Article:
Bacchus is a multiplayer dancing game with a religious theme. The selling point is its ability to evoke intense emotions.
Imagine if you will, a decrepit theater filled with writhing, dancing people. The lights flare and swoop in time and the people chant in unison. A massive screen shows a mirror image of the hall like some surrealistic portal into an alternate universe. Instead of blokes and lasses in street clothes, the onscreen spirits are clad in ornate ritualistic garb. The movements on each side of screen are eerily synchronized. The pitch of the chant rises.
The screen zooms in on a girl in the center of the room. The crowd, as one, turns and watches her figure on the screen. She begins to dance. At first her movement is controlled and intricate. The screen pulsates and she yells to its beat. The room takes up her words and amplifies them, giving them god-like resonance. Bass mixed with reverb mixed with primal, guttural passion. Her dance becomes wild. The pace increases and she begins to confess.
The theater reacts. Each word she utters shimmers on screen, merging with ghostly photos from her past. In a beat, the entire room witnesses her sorrow over the death of her mother, her time alone in an empty apartment, and her first kiss. An inhumanly beautiful electronic chorus rises, matches and turns her words into a song. Her movements become a blur. Her glowing eyes are ecstatic. At the peak, her spirit on the large screen explodes in light and the girl collapses to the floor in fervent religious swoon.
The crowd goes wild.
The screen zooms out and the next god dancer is chosen.
Later, the girl writes to her online friends that the night she danced was the single most powerful spiritual and emotional experience in her entire life. It was the night she was touched by a higher power while playing a video game.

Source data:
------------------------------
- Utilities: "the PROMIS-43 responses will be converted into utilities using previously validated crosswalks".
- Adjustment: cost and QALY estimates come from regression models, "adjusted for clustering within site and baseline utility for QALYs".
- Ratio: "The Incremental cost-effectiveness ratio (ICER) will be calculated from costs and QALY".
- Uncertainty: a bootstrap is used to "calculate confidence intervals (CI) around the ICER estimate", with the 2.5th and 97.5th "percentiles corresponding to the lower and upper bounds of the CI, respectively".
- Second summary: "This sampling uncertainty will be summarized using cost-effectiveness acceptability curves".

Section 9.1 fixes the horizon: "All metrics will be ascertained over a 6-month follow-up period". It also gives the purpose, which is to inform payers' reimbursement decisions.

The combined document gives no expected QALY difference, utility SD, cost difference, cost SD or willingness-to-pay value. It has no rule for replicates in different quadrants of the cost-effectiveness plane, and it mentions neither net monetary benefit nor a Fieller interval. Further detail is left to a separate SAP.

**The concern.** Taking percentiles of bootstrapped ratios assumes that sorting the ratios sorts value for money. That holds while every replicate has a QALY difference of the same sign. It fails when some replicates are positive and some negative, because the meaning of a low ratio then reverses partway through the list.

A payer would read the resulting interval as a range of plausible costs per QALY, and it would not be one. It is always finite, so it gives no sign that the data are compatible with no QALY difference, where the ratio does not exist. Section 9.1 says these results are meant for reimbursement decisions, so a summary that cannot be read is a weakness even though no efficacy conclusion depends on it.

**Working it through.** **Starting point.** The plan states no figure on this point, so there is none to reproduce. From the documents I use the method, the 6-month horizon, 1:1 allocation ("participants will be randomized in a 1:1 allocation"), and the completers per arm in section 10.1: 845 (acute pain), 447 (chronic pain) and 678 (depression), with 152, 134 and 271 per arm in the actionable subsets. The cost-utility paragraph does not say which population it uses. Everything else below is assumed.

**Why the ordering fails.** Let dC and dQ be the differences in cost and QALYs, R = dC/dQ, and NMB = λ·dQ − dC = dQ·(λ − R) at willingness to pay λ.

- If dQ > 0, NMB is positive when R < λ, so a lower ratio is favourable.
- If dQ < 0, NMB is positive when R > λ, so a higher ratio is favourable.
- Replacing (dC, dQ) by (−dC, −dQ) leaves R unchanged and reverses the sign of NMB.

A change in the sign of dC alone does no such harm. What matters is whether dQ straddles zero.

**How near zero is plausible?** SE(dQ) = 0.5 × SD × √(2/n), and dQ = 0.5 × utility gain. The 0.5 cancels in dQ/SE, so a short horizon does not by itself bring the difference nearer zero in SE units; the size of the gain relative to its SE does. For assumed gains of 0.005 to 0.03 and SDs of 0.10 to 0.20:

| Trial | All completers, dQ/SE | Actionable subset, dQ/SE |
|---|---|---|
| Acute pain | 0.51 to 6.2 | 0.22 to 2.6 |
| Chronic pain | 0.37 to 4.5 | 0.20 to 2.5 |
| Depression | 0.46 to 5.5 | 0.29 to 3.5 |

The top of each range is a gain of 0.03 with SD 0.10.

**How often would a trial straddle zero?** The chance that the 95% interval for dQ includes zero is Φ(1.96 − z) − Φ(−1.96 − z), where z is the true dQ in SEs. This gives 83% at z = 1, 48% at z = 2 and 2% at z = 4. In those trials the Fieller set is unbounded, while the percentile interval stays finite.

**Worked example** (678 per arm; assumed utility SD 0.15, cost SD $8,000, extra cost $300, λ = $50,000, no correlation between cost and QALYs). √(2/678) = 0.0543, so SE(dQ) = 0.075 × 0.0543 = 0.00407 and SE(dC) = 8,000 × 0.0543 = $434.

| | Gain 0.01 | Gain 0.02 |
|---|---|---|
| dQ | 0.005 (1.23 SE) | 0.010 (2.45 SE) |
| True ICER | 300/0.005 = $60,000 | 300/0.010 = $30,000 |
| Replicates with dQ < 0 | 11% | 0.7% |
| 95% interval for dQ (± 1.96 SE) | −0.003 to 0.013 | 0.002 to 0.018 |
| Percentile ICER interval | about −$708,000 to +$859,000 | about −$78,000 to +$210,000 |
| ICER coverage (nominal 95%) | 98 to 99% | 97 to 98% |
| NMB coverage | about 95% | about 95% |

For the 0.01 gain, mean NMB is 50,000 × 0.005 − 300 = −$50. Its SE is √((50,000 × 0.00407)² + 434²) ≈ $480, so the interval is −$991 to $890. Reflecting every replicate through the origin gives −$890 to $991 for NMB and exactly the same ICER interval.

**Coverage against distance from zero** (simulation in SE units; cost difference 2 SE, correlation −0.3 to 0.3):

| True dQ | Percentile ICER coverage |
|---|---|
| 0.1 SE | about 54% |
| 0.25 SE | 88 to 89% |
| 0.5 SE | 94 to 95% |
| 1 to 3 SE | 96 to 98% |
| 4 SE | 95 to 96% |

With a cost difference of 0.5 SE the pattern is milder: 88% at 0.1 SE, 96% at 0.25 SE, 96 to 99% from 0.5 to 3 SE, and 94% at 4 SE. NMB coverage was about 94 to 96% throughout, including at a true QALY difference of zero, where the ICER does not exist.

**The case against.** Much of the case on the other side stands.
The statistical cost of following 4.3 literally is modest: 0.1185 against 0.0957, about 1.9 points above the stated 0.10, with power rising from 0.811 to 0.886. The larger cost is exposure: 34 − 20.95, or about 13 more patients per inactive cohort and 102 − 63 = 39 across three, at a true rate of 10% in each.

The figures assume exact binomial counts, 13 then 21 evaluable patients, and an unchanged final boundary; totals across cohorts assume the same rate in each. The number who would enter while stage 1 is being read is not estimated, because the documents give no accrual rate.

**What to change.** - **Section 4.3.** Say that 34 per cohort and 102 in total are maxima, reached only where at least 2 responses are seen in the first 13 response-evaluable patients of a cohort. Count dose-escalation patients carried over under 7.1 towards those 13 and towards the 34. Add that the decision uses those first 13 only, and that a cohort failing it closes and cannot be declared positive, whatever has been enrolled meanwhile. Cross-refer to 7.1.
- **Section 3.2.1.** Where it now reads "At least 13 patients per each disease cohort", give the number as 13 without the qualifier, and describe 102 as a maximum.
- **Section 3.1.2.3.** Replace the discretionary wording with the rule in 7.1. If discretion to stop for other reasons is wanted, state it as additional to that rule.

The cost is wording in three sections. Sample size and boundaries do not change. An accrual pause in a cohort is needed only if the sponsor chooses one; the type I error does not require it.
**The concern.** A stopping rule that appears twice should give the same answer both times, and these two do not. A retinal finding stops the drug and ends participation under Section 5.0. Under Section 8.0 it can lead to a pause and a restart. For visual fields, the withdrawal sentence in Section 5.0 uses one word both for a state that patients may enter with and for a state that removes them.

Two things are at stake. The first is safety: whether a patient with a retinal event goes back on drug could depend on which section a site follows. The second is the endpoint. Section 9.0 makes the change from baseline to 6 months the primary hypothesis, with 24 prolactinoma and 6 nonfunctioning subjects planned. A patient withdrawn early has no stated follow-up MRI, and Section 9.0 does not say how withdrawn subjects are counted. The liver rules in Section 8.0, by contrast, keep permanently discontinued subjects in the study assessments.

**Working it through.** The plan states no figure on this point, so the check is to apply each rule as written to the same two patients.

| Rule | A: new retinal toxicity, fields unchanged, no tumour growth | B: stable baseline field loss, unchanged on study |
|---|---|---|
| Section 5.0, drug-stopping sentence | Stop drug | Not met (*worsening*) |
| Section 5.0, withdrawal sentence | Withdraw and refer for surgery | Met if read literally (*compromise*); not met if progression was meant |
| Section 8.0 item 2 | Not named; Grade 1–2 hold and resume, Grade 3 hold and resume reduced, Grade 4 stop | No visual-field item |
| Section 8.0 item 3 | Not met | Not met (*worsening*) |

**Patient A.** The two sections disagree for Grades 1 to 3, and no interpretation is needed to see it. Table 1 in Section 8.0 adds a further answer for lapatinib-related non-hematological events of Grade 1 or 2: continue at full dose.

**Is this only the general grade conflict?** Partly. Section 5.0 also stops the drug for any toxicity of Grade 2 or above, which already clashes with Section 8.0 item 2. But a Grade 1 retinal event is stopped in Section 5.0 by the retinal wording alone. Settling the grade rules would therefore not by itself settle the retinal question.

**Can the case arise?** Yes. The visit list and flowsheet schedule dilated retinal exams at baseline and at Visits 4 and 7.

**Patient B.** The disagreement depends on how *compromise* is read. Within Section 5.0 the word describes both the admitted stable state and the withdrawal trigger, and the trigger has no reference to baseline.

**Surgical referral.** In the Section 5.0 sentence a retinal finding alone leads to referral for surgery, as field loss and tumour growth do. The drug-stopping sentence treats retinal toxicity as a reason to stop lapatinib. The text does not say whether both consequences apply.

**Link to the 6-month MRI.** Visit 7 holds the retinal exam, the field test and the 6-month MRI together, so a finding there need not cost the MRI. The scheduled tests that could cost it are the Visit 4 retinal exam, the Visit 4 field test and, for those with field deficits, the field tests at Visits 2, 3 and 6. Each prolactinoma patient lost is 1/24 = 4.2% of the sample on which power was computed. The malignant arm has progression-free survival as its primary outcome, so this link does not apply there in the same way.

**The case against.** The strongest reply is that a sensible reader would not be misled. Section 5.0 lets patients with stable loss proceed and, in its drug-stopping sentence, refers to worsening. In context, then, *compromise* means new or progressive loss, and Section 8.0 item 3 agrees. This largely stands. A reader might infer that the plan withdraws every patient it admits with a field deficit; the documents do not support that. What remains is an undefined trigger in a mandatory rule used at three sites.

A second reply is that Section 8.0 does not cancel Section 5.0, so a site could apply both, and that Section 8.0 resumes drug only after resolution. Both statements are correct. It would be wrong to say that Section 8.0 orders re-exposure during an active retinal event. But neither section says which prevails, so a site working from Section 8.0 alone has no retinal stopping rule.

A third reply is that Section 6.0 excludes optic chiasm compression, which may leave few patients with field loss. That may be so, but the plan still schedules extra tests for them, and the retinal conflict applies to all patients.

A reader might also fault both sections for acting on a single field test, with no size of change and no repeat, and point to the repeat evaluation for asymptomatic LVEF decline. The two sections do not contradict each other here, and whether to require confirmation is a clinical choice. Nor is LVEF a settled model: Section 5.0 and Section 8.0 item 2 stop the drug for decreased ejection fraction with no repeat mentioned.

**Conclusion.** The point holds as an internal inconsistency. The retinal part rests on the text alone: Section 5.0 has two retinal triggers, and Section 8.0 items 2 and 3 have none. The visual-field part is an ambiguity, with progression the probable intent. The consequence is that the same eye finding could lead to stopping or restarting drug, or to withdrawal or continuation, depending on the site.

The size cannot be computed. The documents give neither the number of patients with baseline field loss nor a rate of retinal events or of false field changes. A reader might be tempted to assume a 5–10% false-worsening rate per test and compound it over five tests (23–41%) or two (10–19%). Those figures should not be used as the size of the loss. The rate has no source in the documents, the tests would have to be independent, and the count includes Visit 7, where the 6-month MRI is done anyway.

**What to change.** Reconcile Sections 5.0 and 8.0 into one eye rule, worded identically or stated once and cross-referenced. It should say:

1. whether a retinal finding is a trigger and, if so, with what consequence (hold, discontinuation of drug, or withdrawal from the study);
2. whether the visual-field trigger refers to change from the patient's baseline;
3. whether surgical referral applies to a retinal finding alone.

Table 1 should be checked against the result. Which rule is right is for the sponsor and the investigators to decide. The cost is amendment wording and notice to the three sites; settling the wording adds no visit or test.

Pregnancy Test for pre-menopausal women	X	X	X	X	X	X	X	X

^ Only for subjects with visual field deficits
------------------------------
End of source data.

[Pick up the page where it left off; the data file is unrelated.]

William-Adolphe Bouguereau - The Youth of Bacchus (1884)
The game Bacchus is a thought experiment, not a real game. It exists merely to explore, in one design, several effective, yet rarely-used techniques for inducing emotion through gameplay. It happens to have a religious theme, but I’m primarily interested in exploring how designed experiences can yield intense player emotions.
The game designer’s palette of emotion has traditionally been limited to boredom, frustration, and triumphant mastery. There is very little published research on how to evoke a broader range of emotions and designers have very few practical or theoretical tools at their disposal in the quest to create meaningful, emotional experiences for their players. Designers interested in evoking emotion fall back on:
The resulting experiences are
far more emotionally simplistic than we might dream of creating.
To expand beyond the present constraints, I set forth a personal challenge. What if you wanted to create a game that pushes the player through a sequence of emotions, from joy to sorrow, to perhaps even religious ecstasy? What current or future techniques would you use? Is it even possible for a game to evoke a rich palette of emotions?
In order to build a game that induces such a complex emotional spectrum, we need to dig into the fundamentals of evoking emotions in games. It turns out that many folks in the scientific community have been studying tangentially related problems for quite some time.
This essay has five parts
With each technique, we’ll cover the theory, how you can put the theory to use, how technology can help, and some of the limitations.